President Weah is facing a backlash against his government over a failing economy and spiralling inflation, while mounting perceptions of graft and mismanagement are undermining his administration’s credibility. The political opposition is galvanising around a protest movement that may force a reshuffle of Weah’s closest aides and political supporters, although firm policy changes are unlikely unless foreign donor pressure intensifies.
Four months into his presidency, Félix Tshisekedi has at last agreed to appoint a prime minister loyal to his predecessor and main political rival Joseph Kabila. As a result, the incoming government will ensure that all key policy decisions will remain with Kabila. But Tshisekedi seems to have secured the return from exile of one of Congo’s most dynamic and powerful opposition leaders whose political support will be crucial to build up his own political constituency. If the power-sharing agreement holds, Congo’s thriving mining sector is set to improve the country’s economic outlook.
Ahead of upcoming Independence Day celebrations, Eritrea’s government has shut down social media services and shuttered border posts with Ethiopia and Sudan. The country has seen few real benefits from its peace agreement with Ethiopia last year and risks stumbling back into political and economic isolation, even tough a resumption of cross-border war remains unlikely and economic and geostrategic imperatives will force a continued opening of Red Sea trade routes.
As a military contest over the capital, Tripoli, devolves into a stalemate, the security situation across Libya shows signs of deterioration as the country’s rival political administrations become increasingly estranged. With growing international involvement in the conflict, EXX Africa assesses the political and security outlook in Libya and the attendant risks to commercial operations.
Zimbabwe’s finance minister seems to be in complete denial on the economic crisis facing the country, including the threat of hyperinflation, a collapsing power supply, and ongoing cash shortages. The government is offering yet another economic rebasing as a solution, which will do little to allay investor concerns or to unblock a proposed debt deal with creditors. The prospect of fresh protests and another military intervention is fast approaching.
Constitutional amendments in Togo have set up a continuation of the political status quo for at least another six years, which assures contract certainty for investors in the country’s infrastructure financing boom. However, opposition forces have not been immobilised and the outlook for protests and strikes remains prominent, especially towards 2020 elections. Such events may distract security forces from a nascent terrorism threat derived from southward-moving Islamist militancy.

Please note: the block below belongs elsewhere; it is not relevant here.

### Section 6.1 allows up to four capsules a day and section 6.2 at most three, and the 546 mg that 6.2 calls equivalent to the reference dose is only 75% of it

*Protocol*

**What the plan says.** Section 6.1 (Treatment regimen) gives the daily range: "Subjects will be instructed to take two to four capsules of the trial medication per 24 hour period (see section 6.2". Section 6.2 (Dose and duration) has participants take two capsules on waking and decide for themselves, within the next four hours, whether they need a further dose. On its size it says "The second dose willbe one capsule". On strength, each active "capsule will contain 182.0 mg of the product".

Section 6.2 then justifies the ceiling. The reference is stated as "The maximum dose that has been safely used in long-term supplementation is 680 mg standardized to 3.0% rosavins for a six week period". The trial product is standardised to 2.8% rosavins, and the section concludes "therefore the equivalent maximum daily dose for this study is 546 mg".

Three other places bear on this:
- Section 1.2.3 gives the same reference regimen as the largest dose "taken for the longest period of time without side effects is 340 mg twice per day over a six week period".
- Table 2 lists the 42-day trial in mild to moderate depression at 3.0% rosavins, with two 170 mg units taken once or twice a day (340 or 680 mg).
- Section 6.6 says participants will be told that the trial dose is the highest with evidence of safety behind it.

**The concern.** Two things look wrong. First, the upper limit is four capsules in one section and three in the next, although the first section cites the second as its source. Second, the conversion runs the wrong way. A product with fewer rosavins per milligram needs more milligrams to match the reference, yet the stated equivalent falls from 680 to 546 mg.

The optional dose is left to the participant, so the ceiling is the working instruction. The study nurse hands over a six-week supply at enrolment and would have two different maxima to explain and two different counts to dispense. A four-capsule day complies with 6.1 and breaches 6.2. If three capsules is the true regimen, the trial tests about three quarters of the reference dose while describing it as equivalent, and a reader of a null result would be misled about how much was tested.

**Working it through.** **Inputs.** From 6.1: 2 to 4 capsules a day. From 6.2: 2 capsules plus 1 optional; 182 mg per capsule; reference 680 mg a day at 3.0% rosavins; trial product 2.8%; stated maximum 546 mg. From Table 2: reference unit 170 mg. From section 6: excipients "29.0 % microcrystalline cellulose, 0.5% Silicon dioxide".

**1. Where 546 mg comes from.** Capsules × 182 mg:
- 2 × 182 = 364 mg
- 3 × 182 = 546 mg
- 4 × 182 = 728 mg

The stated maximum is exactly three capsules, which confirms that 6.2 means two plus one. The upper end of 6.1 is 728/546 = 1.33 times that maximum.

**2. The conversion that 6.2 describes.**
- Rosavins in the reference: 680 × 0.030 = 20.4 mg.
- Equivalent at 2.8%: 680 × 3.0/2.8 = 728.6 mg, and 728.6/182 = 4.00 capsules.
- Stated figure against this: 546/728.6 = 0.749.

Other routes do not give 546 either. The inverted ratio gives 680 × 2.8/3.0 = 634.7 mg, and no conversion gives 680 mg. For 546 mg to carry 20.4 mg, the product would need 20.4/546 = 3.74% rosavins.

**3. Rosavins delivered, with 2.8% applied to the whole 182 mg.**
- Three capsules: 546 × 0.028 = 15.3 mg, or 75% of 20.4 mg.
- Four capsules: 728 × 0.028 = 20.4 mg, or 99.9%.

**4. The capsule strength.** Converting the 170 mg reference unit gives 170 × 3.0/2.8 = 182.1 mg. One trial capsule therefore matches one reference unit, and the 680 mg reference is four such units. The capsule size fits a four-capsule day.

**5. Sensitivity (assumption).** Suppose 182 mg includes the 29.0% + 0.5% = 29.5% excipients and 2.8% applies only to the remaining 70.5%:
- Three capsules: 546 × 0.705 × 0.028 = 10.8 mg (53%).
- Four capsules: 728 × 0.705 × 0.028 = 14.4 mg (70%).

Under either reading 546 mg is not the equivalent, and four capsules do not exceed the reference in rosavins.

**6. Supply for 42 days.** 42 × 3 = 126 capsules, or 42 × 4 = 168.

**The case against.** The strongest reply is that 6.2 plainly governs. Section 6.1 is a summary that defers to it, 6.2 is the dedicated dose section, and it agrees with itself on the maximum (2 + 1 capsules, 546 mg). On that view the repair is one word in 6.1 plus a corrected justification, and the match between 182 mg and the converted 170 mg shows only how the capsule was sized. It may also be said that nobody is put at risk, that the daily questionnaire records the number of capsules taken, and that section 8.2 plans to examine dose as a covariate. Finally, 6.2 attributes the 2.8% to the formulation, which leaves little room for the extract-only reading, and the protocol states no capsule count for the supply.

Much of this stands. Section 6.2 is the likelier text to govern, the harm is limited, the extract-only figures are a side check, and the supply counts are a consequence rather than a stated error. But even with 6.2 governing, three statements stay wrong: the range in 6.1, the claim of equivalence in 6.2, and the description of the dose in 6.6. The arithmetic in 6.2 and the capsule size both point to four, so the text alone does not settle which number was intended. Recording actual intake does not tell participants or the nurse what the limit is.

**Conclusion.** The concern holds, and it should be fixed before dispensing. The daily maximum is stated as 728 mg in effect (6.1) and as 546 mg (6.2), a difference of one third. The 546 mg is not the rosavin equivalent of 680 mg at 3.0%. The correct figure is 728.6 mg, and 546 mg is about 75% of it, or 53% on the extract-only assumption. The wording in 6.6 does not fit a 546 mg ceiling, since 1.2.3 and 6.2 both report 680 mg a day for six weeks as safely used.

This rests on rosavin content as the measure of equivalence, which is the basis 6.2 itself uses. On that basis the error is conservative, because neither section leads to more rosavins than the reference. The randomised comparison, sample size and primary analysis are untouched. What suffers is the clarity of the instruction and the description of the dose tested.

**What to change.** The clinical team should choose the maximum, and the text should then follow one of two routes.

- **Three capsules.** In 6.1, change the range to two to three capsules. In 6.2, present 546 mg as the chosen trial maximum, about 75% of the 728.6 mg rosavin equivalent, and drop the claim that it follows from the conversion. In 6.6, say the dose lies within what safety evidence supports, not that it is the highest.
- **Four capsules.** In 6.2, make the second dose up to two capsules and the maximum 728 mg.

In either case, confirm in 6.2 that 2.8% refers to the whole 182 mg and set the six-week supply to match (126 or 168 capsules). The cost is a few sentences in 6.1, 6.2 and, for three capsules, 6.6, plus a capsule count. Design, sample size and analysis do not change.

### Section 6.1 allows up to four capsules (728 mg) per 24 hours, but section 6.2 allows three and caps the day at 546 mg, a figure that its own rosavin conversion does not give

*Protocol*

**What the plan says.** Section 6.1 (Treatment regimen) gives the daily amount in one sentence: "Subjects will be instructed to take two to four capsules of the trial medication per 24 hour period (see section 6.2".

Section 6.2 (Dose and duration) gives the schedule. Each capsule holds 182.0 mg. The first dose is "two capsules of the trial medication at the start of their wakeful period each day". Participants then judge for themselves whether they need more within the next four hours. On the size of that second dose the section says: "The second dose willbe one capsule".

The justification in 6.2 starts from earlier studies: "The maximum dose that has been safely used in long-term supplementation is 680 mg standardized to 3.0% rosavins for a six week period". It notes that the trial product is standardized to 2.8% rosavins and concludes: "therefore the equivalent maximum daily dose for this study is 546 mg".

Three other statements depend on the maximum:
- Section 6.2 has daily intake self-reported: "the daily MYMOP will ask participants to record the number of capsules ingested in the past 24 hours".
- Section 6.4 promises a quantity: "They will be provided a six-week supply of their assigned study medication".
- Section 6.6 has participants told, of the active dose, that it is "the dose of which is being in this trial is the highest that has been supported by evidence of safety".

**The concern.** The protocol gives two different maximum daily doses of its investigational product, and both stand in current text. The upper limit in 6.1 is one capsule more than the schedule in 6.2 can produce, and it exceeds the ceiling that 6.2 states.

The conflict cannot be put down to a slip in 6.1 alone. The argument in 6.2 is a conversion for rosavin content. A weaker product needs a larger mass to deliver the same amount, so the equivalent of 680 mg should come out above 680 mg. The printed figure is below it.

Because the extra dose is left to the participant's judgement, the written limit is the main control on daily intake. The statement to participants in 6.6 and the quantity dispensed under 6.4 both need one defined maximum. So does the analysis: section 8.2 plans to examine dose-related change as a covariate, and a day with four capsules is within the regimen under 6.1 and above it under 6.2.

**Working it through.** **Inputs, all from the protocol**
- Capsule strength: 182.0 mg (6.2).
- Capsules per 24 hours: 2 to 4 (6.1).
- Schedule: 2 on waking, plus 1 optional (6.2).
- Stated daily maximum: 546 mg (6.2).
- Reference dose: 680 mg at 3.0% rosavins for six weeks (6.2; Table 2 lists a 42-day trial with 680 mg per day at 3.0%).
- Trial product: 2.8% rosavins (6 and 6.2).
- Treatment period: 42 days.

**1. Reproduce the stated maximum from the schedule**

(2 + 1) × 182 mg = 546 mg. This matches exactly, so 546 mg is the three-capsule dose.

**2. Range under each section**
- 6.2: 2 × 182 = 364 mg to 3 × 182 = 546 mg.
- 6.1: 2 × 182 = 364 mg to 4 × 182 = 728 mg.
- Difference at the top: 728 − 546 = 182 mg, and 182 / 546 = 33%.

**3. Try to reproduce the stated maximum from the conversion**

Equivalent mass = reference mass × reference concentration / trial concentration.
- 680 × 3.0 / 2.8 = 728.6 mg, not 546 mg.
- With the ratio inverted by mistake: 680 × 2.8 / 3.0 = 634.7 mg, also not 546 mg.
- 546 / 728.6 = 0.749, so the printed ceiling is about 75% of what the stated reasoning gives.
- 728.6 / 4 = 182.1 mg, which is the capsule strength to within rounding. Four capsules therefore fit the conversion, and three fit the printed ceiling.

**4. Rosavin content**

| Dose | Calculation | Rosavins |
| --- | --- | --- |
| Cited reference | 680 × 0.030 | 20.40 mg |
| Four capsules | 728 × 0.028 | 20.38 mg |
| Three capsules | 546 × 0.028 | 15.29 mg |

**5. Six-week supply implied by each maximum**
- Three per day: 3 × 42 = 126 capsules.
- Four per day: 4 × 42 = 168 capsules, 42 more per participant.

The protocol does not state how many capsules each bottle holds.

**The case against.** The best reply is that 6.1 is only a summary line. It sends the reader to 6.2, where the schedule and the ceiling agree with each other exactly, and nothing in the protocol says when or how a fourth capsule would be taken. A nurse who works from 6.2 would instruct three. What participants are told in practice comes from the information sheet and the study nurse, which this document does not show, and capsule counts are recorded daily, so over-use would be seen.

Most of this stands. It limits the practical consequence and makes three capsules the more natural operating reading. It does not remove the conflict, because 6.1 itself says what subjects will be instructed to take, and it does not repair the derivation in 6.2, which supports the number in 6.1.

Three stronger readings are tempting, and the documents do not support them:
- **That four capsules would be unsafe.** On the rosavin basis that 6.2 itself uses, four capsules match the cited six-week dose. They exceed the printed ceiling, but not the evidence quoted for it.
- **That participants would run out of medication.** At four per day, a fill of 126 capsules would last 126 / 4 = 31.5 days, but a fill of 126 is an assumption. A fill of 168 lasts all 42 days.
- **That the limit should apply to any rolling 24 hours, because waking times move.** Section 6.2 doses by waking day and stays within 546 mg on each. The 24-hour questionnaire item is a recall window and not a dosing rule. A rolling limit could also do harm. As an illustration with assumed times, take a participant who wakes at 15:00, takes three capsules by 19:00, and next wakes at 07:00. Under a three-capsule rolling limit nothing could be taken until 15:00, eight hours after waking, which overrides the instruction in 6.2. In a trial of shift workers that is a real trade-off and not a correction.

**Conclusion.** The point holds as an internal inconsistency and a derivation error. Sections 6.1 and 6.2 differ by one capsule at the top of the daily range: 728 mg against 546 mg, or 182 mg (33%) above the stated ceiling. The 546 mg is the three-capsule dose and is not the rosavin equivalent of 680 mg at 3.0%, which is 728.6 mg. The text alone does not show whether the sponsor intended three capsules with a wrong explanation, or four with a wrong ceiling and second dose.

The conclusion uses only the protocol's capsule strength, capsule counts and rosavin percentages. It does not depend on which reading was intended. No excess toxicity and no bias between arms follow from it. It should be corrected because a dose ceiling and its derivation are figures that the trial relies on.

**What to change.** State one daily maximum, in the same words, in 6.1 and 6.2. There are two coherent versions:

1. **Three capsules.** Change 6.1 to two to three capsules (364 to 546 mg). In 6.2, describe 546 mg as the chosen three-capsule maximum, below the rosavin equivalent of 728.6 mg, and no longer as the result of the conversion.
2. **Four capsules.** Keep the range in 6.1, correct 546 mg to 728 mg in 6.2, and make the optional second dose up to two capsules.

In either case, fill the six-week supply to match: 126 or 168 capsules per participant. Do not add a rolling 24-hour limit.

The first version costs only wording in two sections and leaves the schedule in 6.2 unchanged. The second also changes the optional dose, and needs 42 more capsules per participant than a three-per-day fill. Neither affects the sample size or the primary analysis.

A three-year lending programme with the IMF, if approved by the Fund’s board, will offer immediate relief across Congo’s balance of payments and improve political stability in the short-term. However, IMF-mandated transparency conditions and disclosure of pre-export financing facilities will meet political resistance, while austerity and restructuring policies are likely to trigger a public backlash in the form of strikes, protests, and perhaps renewed political instability.
Cyril Ramaphosa has achieved a reversal of his party’s electoral decline in May’s elections. In fact, he faced a greater challenge from rivals within his own party than from South Africa’s weak political opposition. His next challenge will be to balance fractious interests in the next cabinet to avoid a permanent party split, while building a platform for restructuring cash-strapped state-owned enterprises that could trigger a backlash from labour unions and other allies. Much of the ANC’s actual election manifesto will be shelved to ensure fiscal discipline.
The head of state energy giant Sonangol is replaced just as the company plans extensive asset divestments. There is ample precedent indicating that Angola’s new ruling elite is seeking to capitalise on positions of patronage, while the country’s embattled president is facing off ruling party rifts and the prospect of mounting unrest over IMF-mandated austerity measures. EXX Africa looks at what the changes at Sonangol mean for Angola’s political and economic prospects.
Just over one year in office, Prime Minister Abiy Ahmed’s government has made some remarkable achievements and won international acclaim and good will from multilaterals. Towards the 2020 elections, ongoing outbreaks of ethnic, sectarian, and political violence pose a broader threat towards the supremacy of the ruling federal coalition, while economic liberalisation and promised privatisations will be on hold until at least after those polls.
- CAMEROON: BUOYANT ECONOMY DESPITE SECURITY THREATS
- LIBERIA: GOVERNMENT COMES UNDER MOUNTING PRESSURE AS ECONOMY FALTERS
- DRC: A TALE OF TWO PRESIDENTS
- EGYPT: DESPITE SECURITY CONCERNS, THE OVERALL RISK OUTLOOK IS REMARKABLY OPTIMISTIC
- EXX Africa analysis on Angola’s Sonangol is cited by the Centre for African Journalists newswire